Native Mascots and Other Misguided Beliefs
By Kevin Gover
My own experience contending with the information I was given while growing up in Oklahoma is instructive. Native history and culture was only rarely touched upon while I was in elementary school and junior high school. Though I had, of course, more than the usual interest in these subjects, I can recall only the occasional reference to American Indians, almost always accompanied by a photo of Indian people standing on a rocky hillside dressed in feathers and buckskin. I learned nothing about the history of Native people prior to contact with Europeans, save the few pages in my Oklahoma history book dedicated to the Spiro Mounds, a Caddoan-Mississippian archaeological site in eastern Oklahoma. It was as though what pre-existed Columbus’s arrival in America was uninteresting and unimportant.
Like most young people of my generation, I absorbed an odd set of information about Native history after contact with Europeans. In grade school I learned that “In fourteen hundred and ninety-two, Columbus sailed the ocean blue. He sailed, and sailed, and sailed, and sailed to find this land for me and you.” I learned of the friendly Indian Squanto who taught the Pilgrims to grow corn; of the Indian “princess” Pocahontas who saved Captain John Smith from death at the hands of her evil father; of Sacajawea, the intrepid “squaw” who guided Lewis and Clark through the Rocky Mountains; of the massacre of the gallant General Custer by savage Sioux at Little Big Horn.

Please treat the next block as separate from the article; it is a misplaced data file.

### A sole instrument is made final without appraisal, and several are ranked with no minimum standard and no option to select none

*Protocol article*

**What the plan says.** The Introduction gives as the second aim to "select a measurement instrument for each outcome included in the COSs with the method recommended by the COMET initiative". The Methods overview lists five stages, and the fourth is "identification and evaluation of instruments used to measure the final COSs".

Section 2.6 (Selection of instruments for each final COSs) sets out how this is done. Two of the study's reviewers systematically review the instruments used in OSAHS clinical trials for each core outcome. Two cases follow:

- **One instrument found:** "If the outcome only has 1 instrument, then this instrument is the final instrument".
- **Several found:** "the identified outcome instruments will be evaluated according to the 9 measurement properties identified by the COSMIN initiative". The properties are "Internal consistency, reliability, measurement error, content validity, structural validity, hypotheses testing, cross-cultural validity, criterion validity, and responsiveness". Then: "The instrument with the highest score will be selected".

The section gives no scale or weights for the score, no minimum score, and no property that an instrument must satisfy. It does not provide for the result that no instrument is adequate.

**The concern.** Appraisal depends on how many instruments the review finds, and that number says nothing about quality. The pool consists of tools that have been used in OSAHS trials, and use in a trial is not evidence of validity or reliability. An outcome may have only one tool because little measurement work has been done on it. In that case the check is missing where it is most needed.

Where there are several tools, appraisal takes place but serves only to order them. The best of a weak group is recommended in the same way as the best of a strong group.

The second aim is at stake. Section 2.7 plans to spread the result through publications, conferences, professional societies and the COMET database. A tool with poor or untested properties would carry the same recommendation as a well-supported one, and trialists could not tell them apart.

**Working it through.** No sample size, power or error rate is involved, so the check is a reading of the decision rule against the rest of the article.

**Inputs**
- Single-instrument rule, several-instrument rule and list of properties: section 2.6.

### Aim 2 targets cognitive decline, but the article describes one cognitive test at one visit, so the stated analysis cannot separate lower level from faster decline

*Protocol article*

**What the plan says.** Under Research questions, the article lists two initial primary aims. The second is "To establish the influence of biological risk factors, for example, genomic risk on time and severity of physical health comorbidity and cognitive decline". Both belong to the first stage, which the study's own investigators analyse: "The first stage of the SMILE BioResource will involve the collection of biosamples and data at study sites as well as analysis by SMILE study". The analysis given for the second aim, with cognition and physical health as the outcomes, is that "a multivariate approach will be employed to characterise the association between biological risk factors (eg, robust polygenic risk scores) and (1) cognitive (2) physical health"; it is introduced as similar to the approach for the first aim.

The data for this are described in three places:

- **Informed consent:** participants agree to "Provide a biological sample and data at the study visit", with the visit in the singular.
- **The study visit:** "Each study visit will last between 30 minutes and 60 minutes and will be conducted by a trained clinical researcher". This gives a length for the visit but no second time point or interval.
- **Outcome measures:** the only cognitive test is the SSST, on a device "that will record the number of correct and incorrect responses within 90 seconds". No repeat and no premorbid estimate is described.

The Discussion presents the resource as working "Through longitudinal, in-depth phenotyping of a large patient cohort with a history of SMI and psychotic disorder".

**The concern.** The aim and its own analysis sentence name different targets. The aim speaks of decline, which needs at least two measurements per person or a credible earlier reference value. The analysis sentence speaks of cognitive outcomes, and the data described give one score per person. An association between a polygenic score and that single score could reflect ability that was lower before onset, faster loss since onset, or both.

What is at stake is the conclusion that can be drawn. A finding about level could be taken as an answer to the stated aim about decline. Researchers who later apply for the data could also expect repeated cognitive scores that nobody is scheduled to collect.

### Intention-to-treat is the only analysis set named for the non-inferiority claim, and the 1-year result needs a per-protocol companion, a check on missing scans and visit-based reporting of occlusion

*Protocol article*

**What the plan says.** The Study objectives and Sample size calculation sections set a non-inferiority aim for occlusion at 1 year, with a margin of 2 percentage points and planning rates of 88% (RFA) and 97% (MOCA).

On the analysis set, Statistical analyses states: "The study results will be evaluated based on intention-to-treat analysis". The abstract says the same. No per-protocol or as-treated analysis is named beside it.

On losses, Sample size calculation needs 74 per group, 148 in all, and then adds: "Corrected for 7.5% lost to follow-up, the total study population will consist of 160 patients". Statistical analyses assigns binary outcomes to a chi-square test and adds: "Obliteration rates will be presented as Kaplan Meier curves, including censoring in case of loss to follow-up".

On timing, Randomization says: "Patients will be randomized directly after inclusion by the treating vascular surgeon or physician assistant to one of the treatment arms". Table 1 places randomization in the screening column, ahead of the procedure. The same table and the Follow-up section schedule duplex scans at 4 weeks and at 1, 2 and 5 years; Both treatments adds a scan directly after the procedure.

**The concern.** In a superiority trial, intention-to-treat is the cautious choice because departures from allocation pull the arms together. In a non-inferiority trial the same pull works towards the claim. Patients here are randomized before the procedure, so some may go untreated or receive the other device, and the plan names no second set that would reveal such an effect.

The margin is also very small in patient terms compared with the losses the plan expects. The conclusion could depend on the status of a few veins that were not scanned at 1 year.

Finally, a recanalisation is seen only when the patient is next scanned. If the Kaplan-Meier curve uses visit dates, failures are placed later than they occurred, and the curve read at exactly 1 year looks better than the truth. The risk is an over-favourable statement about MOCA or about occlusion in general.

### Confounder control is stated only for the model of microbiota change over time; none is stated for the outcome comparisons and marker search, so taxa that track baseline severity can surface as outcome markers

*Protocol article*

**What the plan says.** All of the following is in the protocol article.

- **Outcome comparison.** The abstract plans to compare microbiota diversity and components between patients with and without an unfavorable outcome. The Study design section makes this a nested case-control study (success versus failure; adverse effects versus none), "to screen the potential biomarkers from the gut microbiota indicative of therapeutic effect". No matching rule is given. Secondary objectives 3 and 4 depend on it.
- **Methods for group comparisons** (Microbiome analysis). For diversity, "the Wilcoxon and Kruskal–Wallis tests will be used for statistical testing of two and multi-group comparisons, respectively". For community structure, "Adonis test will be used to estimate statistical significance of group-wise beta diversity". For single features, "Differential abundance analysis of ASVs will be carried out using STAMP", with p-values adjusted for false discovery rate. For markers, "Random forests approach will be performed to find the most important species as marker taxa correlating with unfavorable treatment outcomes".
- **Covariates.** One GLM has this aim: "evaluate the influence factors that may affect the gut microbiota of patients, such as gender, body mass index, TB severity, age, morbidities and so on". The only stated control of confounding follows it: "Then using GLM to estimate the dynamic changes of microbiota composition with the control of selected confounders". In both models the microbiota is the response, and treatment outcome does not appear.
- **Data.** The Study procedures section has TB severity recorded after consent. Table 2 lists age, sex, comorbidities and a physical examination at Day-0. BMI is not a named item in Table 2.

Things improved somewhat in junior high school, where we did learn that all of Oklahoma had once been designated Indian Territory and of the removal of the “Five Civilized Tribes” from their homes in the southeast. But we moved quickly on to more important matters such as the land rushes, the discovery of oil, the establishment of Oklahoma Territory and the entry of Oklahoma as the forty-sixth state. I don’t recall being told that all of this involved the abrogation of treaty promises that Oklahoma would belong to Indians forever.
Meanwhile, at the movies and on television, westerns were thriving. Even while knowing these stories were fictional, they wore on me. The Indians were semi-naked, mono-syllabic, and fierce (quite unlike the many Indians I knew as family and friends). The white people were smart, ethical (the heroes, anyway), and only reluctant users of violence. The racial message was consistent and powerful: Indians were stupid and violent, though noble in their savagery, and white people were civilized, principled, and heroic.
For more of Gover's positions, see Gover on Indians and Jews and Movies Teach "Racist Assumptions."
Below: "Me lik'um this essay. It heap good medicine."